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claim I had to such a distinction. The advantage, however, of having visited the National Gallery before will enable me to make a few observations that may not be useless to the reader who is a stranger to the place. With upright intentions and kindly feeling, a very little knowledge may be turned to a good account.

There are those who, catalogue in hand, can go through a picture gallery in a straightforward way, beginning at number one, and proceeding without omission to the end; but my pleasure is doubled in feeling at liberty to rove where I list, to wander as freely as I would in a flower garden. I am now opposite Hogarth's pictures of Marriage a la Mode. Hogarth has been called a moralist among painters, aiming, by his productions, to rebuke and benefit mankind; but good and evil are too often blended together. In the six paintings before me, great skill is conspicuous, and the lesson, that a course of profligacy leads to ruin and destruction, is strikingly set forth; but the pencil of Hogarth, like that of many other painters, was not so chaste as a Christian spectator might desire, though in the series before me it has evidently been under stricter control than ordinary. It would be a difficult task to draw a boundary line for a painter not to pass, and a certain degree of freedom must be permitted, perhaps, to the pencil; but, with every desire to avoid prudery and hypercritical remarks, it seems

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to me, that in a picture, where the artist's object is a moral one, the very appearance of evil, if not necessary to point the moral, should be avoided. It is an adage, that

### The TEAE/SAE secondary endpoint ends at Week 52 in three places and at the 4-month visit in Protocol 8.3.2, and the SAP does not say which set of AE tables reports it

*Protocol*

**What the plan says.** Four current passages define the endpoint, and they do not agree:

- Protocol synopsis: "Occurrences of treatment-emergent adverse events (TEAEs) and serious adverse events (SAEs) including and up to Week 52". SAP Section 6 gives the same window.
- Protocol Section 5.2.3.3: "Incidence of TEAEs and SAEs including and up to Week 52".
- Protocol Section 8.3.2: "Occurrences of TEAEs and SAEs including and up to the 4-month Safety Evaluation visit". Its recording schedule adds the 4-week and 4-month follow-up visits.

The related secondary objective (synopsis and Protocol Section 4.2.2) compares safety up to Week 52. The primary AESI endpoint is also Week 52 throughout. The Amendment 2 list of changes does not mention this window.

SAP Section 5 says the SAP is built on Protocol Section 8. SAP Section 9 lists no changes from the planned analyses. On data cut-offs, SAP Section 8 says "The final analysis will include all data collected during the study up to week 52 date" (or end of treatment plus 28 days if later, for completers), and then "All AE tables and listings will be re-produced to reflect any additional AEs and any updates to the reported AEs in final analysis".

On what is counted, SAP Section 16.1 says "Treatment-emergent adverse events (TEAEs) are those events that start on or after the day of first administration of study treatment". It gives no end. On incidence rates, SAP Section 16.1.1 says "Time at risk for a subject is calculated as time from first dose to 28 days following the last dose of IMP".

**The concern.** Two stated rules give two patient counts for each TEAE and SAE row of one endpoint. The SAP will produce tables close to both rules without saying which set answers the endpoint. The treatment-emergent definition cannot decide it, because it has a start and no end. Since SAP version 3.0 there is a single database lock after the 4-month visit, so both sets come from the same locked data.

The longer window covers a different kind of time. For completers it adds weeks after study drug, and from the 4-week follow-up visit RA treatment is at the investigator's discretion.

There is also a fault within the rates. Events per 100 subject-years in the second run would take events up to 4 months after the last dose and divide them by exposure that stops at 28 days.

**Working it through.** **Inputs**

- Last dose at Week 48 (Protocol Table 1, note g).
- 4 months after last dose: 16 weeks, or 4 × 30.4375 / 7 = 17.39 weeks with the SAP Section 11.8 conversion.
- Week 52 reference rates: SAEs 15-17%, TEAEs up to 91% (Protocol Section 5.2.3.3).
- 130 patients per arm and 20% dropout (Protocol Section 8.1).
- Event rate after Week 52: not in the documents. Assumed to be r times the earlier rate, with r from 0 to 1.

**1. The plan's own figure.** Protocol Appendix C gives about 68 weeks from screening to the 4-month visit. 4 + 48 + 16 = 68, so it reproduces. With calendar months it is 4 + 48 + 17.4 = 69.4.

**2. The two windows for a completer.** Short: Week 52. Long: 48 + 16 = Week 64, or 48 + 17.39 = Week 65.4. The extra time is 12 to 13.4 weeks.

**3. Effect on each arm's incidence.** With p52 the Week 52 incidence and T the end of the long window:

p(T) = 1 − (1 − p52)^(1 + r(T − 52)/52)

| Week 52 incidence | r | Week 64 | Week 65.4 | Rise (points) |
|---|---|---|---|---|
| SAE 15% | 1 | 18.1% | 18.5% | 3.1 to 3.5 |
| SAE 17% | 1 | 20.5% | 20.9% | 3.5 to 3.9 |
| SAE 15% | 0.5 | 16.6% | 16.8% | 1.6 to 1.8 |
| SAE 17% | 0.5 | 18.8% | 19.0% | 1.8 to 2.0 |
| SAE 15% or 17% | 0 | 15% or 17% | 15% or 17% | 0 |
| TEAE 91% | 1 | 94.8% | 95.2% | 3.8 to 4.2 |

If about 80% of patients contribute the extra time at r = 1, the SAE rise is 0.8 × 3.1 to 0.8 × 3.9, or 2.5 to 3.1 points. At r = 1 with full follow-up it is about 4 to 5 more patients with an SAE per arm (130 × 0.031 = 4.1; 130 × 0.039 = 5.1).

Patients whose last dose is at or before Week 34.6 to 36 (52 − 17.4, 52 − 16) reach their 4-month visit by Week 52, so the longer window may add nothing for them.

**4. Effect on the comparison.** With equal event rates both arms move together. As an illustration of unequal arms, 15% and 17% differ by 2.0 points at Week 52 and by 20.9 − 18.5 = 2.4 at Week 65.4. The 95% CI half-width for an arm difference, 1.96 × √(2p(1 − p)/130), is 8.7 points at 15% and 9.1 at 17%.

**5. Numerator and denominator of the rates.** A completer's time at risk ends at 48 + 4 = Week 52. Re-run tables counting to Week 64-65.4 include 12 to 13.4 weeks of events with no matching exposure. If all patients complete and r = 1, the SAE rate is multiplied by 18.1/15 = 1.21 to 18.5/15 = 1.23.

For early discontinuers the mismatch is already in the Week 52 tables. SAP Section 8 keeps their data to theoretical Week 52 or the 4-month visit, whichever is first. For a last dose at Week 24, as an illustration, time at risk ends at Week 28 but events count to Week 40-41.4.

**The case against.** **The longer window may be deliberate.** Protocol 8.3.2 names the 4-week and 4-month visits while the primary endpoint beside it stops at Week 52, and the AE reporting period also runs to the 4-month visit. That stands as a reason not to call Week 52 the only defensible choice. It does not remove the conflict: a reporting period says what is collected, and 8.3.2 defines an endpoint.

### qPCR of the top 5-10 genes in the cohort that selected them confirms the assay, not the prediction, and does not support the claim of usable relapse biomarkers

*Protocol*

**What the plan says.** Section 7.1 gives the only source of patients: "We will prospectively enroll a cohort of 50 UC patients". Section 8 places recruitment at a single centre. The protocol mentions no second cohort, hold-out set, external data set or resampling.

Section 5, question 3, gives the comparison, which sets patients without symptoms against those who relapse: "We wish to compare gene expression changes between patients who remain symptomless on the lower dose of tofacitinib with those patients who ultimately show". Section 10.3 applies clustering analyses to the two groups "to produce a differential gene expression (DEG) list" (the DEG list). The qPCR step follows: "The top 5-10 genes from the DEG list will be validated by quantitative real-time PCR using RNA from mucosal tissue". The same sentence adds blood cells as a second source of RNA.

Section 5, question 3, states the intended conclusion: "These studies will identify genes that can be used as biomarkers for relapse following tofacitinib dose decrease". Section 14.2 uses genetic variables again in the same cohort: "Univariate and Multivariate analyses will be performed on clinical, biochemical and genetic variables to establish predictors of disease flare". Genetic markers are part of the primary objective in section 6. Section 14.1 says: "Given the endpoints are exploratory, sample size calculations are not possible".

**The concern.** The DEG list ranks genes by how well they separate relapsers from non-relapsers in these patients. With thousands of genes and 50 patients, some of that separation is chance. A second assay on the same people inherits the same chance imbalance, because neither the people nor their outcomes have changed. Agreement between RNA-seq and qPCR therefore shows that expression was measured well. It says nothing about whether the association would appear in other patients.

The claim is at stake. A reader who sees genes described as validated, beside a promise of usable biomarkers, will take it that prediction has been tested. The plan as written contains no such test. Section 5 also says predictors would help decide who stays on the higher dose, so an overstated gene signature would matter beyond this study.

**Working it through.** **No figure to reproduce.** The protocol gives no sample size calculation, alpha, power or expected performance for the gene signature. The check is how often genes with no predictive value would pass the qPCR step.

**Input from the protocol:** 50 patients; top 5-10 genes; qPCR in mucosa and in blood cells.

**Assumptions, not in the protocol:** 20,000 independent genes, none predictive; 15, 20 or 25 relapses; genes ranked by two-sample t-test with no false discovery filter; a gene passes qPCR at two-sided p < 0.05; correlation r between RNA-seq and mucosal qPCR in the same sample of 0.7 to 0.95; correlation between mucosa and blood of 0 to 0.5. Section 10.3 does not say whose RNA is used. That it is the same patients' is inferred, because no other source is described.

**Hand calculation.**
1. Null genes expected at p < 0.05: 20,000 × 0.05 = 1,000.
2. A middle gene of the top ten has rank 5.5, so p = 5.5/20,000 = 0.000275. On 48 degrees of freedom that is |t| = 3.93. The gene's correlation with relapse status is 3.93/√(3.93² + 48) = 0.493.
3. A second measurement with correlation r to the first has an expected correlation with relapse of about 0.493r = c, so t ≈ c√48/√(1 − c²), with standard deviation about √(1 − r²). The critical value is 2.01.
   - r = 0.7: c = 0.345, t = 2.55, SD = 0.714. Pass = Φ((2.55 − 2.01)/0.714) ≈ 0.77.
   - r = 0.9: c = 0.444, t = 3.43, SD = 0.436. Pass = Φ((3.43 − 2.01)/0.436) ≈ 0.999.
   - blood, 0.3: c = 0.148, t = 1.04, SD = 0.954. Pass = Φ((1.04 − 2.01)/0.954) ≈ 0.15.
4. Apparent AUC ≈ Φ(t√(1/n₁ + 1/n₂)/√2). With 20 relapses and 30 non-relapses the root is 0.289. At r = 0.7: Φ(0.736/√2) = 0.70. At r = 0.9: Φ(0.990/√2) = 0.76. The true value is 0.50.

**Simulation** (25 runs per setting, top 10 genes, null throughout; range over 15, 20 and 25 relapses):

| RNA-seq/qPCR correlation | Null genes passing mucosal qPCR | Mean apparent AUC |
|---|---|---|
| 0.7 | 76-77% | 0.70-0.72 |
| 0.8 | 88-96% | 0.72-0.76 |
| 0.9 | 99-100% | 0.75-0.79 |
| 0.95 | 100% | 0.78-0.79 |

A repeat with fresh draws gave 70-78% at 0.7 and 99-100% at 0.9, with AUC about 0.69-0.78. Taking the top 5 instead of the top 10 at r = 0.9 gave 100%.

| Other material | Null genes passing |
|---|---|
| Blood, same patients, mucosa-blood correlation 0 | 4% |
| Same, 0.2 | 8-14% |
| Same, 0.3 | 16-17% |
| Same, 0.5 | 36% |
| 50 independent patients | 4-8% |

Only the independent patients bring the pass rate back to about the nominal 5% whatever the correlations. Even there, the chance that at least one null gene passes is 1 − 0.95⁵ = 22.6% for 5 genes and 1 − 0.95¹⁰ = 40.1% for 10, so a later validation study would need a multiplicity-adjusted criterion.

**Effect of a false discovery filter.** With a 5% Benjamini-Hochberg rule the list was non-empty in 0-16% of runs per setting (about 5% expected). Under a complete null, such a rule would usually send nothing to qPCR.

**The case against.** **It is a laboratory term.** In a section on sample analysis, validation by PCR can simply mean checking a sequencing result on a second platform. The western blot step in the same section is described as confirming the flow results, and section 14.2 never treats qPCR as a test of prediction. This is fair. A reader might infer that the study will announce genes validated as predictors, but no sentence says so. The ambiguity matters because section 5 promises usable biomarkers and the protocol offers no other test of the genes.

"Vice to be hated needs but to be seen."

But this adage is too frequently misunderstood. When vice is seen in connexion with all its degradation, sinfulness, and punishment, it may be hated; but when seen in an alluring shape, without these accessaries, no hatred is excited by its representation.

This is the celebrated picture of the Raising of Lazarus, painted by Sebastian del Piombo, the most valuable in the whole collection. Though painted by Sebastian, it was designed by Michael Angelo, who, it is thought, in his impatience to see his vivid conception embodied, snatched the pencil from the hand of Sebastian, and in a kind of impetuous enthusiasm, dashed on the canvass the admirable figure of Lazarus, leaving untouched the remainder of the group.

How little can we understand the feelings of those who are influenced by emotions we have never experienced! The enthusiasm of the painter, and the fervour, and almost phrensy of the musician and poet, are perfectly unintelligible to those who are strangers to the power of music, painting, and poetry.

For this picture, it is said, Napoleon Buonaparte offered the sum of ten thousand guineas, which was refused. Its worth has been estimated at fifteen thousand; but the value of paintings is frequently nominal, and especially in cases where there is no desire to part with them.